It’s hard to separate the gems from the duds when shopping for a new home. A lot of people will search for months, never quite finding that perfect match. Others will spend a little more time searching but not necessarily for the house but for the house they can make into their own – the perfect fixer-upper.
The Benefits of a Fixer-Upper
Buying a fixer-upper comes with a number of benefits. The most obvious is that you can spend the money you didn’t put into the actual sale into renovations and remodeling in order to make the home exactly what you want. There are other benefits, too, though. Sometimes going with a home that needs some work will allow you to buy a bigger home. You can also be a bit pickier about the neighborhood you buy into, whether you’re looking at a specific area or school district.
Another benefit is that the FHA 203k loan will allow you to roll the cost of your home and the finance cost for major repairs and renovations into one mortgage loan. This means you can still borrow the amount you need to get the job done and only have one loan payment to make each month.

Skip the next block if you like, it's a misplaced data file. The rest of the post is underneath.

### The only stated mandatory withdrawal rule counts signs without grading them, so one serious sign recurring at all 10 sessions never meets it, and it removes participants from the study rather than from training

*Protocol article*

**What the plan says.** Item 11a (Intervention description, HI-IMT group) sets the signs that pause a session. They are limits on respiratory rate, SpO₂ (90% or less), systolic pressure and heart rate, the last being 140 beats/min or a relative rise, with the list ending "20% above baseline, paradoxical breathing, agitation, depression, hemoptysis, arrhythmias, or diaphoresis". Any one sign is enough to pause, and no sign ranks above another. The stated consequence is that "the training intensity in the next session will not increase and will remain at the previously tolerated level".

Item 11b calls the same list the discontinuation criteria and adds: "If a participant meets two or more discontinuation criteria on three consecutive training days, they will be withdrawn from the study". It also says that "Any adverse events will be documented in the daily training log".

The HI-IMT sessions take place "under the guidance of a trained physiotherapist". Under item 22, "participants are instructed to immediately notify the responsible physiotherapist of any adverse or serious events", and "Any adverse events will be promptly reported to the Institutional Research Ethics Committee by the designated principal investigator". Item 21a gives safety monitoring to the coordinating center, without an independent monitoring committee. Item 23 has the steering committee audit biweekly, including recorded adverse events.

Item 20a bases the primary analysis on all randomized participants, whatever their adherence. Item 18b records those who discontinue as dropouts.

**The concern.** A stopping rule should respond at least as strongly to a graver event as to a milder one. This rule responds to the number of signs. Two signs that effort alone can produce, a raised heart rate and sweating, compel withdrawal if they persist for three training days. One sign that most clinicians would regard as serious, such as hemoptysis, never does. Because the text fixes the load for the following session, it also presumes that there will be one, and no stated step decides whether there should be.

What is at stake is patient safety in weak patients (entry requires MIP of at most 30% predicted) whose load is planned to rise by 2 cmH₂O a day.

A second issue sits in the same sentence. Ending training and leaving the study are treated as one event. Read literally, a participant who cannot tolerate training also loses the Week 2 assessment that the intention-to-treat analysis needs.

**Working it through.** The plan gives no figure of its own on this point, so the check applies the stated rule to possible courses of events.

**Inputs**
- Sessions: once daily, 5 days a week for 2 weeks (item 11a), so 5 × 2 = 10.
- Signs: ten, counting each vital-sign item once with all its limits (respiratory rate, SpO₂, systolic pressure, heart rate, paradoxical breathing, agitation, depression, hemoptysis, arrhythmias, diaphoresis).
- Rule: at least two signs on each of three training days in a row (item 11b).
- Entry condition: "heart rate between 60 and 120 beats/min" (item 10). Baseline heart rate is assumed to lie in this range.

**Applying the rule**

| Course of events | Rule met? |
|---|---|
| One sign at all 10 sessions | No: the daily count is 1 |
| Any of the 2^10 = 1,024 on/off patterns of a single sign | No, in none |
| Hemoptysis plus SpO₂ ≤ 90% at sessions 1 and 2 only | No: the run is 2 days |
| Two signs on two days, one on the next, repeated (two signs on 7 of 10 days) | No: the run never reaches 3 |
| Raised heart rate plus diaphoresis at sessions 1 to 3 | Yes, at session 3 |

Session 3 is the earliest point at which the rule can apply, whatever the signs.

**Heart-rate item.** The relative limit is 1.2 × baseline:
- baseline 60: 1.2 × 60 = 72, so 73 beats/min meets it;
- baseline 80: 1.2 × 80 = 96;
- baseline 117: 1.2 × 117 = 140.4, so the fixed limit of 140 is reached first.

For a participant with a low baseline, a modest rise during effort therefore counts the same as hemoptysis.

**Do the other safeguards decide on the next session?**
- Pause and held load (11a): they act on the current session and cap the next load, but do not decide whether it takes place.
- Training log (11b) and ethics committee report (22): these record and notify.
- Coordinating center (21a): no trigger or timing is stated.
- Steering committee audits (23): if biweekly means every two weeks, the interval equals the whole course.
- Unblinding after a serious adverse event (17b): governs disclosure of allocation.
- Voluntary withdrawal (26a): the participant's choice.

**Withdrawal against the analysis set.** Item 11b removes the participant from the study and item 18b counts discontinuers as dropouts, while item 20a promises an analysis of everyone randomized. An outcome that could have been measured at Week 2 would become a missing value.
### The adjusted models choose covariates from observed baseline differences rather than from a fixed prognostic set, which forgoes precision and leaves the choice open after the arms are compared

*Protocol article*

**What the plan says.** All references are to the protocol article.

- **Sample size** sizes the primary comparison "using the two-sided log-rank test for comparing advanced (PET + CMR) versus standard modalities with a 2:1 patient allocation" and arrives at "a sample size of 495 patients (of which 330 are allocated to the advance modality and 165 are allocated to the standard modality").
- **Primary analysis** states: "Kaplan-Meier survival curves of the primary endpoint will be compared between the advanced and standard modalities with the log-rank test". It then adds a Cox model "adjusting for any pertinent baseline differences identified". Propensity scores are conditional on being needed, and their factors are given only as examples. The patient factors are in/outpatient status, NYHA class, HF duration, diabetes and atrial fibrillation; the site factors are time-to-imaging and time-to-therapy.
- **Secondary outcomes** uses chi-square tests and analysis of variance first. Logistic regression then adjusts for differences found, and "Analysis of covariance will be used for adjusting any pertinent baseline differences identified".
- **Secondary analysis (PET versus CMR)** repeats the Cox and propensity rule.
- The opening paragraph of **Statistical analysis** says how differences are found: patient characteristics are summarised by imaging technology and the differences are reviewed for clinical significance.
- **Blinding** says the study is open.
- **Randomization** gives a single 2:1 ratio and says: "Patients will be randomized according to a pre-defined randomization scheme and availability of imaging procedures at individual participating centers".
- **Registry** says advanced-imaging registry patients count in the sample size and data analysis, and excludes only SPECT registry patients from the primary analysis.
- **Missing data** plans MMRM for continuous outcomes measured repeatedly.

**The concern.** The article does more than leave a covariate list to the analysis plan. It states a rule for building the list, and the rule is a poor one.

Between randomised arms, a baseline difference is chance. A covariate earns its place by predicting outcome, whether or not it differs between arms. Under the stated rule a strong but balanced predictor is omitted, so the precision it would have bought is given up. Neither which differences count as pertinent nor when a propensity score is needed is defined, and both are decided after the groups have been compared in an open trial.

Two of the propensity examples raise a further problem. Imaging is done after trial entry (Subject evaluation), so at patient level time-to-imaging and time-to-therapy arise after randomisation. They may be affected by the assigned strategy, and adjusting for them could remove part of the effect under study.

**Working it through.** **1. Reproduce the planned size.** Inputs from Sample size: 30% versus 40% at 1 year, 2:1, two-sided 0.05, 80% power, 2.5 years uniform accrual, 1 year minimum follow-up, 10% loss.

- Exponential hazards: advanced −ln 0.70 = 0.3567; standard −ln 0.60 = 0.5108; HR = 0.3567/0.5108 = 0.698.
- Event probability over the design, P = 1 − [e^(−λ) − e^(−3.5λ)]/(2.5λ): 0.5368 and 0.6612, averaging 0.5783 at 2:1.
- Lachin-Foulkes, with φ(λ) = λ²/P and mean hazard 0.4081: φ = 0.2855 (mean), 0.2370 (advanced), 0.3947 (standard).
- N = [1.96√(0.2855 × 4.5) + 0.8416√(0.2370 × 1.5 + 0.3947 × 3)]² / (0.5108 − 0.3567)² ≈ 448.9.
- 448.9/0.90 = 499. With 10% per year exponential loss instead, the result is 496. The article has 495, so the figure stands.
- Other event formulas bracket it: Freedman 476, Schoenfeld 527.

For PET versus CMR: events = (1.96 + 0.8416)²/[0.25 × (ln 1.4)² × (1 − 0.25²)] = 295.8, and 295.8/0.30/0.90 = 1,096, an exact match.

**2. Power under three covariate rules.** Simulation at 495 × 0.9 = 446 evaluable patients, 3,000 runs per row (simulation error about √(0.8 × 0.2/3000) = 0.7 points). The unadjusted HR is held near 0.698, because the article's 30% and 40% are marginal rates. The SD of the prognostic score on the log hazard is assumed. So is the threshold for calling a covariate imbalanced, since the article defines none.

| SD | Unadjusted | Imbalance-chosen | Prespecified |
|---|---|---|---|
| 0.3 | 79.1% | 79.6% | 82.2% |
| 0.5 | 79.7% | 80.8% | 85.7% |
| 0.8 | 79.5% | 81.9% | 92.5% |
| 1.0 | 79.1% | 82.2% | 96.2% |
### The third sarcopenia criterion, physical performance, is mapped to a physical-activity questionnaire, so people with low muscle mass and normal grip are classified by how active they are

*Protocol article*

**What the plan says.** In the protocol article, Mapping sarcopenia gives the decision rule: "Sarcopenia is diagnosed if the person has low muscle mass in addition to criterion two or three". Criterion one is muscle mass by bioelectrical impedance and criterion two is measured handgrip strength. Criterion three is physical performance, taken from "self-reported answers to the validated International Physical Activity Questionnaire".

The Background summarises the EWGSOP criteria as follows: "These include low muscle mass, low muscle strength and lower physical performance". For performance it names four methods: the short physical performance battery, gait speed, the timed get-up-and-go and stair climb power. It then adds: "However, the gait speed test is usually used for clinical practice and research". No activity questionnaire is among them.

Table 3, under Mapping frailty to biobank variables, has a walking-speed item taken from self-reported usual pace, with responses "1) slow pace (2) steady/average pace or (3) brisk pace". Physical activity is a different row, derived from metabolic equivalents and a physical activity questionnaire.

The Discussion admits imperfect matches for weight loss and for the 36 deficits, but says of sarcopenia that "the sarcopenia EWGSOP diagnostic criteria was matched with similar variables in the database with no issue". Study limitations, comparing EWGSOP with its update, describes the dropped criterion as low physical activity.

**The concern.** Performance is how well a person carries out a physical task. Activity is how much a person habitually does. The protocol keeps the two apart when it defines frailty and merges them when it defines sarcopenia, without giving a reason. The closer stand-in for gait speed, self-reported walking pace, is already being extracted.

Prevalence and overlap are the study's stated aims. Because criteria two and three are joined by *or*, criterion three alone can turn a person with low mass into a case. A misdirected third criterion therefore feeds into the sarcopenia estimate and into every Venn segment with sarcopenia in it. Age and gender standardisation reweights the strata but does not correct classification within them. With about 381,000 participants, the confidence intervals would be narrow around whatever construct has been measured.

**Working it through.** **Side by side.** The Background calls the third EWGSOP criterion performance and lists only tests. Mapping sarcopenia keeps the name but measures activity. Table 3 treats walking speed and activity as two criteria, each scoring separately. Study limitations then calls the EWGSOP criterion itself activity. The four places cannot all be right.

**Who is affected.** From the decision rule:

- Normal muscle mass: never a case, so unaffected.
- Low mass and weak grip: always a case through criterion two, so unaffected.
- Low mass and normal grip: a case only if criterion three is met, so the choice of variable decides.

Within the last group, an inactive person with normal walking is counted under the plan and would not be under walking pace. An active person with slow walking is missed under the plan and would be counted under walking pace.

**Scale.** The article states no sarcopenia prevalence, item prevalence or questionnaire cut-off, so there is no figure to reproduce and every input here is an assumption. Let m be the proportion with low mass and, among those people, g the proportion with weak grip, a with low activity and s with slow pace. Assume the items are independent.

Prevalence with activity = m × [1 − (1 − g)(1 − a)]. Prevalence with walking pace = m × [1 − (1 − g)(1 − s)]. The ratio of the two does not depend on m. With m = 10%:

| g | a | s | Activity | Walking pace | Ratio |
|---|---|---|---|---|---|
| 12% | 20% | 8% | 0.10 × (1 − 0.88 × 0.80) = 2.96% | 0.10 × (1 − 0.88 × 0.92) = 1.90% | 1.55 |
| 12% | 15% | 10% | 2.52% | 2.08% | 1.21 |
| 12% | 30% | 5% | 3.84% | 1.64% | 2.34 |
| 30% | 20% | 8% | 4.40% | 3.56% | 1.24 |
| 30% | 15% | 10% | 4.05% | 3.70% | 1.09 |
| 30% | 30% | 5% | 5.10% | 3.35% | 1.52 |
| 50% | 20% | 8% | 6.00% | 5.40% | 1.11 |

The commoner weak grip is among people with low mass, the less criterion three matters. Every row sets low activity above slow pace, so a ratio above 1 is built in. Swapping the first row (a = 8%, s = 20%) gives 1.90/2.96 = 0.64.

Of course, whether you do that or not, the repairs you do make will almost immediately increase the equity you have in your home. Whether you leave in a few years or stay for the rest of your life, you’re guaranteed a great return on your investment.
What to Consider
You should make some careful considerations, of course. How much of the repair work can you realistically do on your own, keeping in mind that some DIY projects are a lot harder than home improvement shows make them look? Can you get estimates for the repairs you’ll need before you make a final offer on the home? Will the cost of permits put your projects over the top?
Does the home need structural work? This is often one of the biggest deal-breakers as structural repairs can cost a ton. Spending $500 or more on a structural engineer’s inspection before making a final offer could ultimately save you tens of thousands of dollars in headaches. If you do decide to buy, make sure the discount you’re getting for purchasing a fixer-upper reflects the costs you’re going to incur to make it livable.
Don’t only have a structural engineer visit, but a contractor who can do regular home inspections as well. Your offer should always be contingent on the results of a home inspection so you can get out of the offer if there is something major or otherwise undisclosed discovered.
A fixer-upper can be a major benefit, especially to a young couple starting out. You get to buy your dream home, a seller gets to move on without a hassle, and everyone is happy at the end of the day.